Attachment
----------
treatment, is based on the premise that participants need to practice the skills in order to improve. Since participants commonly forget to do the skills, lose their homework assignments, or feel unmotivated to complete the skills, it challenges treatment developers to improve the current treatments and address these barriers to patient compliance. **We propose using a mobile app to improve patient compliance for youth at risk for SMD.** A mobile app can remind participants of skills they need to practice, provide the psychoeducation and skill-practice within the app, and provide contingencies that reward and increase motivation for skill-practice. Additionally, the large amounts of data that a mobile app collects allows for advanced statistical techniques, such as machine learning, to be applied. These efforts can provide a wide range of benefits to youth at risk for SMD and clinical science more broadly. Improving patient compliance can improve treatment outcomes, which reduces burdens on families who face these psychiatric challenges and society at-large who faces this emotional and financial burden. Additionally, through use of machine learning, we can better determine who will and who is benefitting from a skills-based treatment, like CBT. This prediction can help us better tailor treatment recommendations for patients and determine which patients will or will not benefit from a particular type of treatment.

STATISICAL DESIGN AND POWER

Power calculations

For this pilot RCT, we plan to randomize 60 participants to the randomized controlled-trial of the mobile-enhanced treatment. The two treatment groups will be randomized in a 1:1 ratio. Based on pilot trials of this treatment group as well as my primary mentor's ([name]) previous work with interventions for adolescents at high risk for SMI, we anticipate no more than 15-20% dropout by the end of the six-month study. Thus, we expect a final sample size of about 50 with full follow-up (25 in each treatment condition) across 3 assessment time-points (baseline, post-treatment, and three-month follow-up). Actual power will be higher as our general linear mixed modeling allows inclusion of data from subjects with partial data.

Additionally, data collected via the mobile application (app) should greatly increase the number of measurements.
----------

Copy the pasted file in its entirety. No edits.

treatment, is based on the premise that participants need to practice the skills in order to improve. Since participants commonly forget to do the skills, lose their homework assignments, or feel unmotivated to complete the skills, it challenges treatment developers to improve the current treatments and address these barriers to patient compliance. **We propose using a mobile app to improve patient compliance for youth at risk for SMD.** A mobile app can remind participants of skills they need to practice, provide the psychoeducation and skill-practice within the app, and provide contingencies that reward and increase motivation for skill-practice. Additionally, the large amounts of data that a mobile app collects allows for advanced statistical techniques, such as machine learning, to be applied. These efforts can provide a wide range of benefits to youth at risk for SMD and clinical science more broadly. Improving patient compliance can improve treatment outcomes, which reduces burdens on families who face these psychiatric challenges and society at-large who faces this emotional and financial burden. Additionally, through use of machine learning, we can better determine who will and who is benefitting from a skills-based treatment, like CBT. This prediction can help us better tailor treatment recommendations for patients and determine which patients will or will not benefit from a particular type of treatment.

STATISICAL DESIGN AND POWER

Power calculations

For this pilot RCT, we plan to randomize 60 participants to the randomized controlled-trial of the mobile-enhanced treatment. The two treatment groups will be randomized in a 1:1 ratio. Based on pilot trials of this treatment group as well as my primary mentor's ([name]) previous work with interventions for adolescents at high risk for SMI, we anticipate no more than 15-20% dropout by the end of the six-month study. Thus, we expect a final sample size of about 50 with full follow-up (25 in each treatment condition) across 3 assessment time-points (baseline, post-treatment, and three-month follow-up). Actual power will be higher as our general linear mixed modeling allows inclusion of data from subjects with partial data.

Additionally, data collected via the mobile application (app) should greatly increase the number of measurements.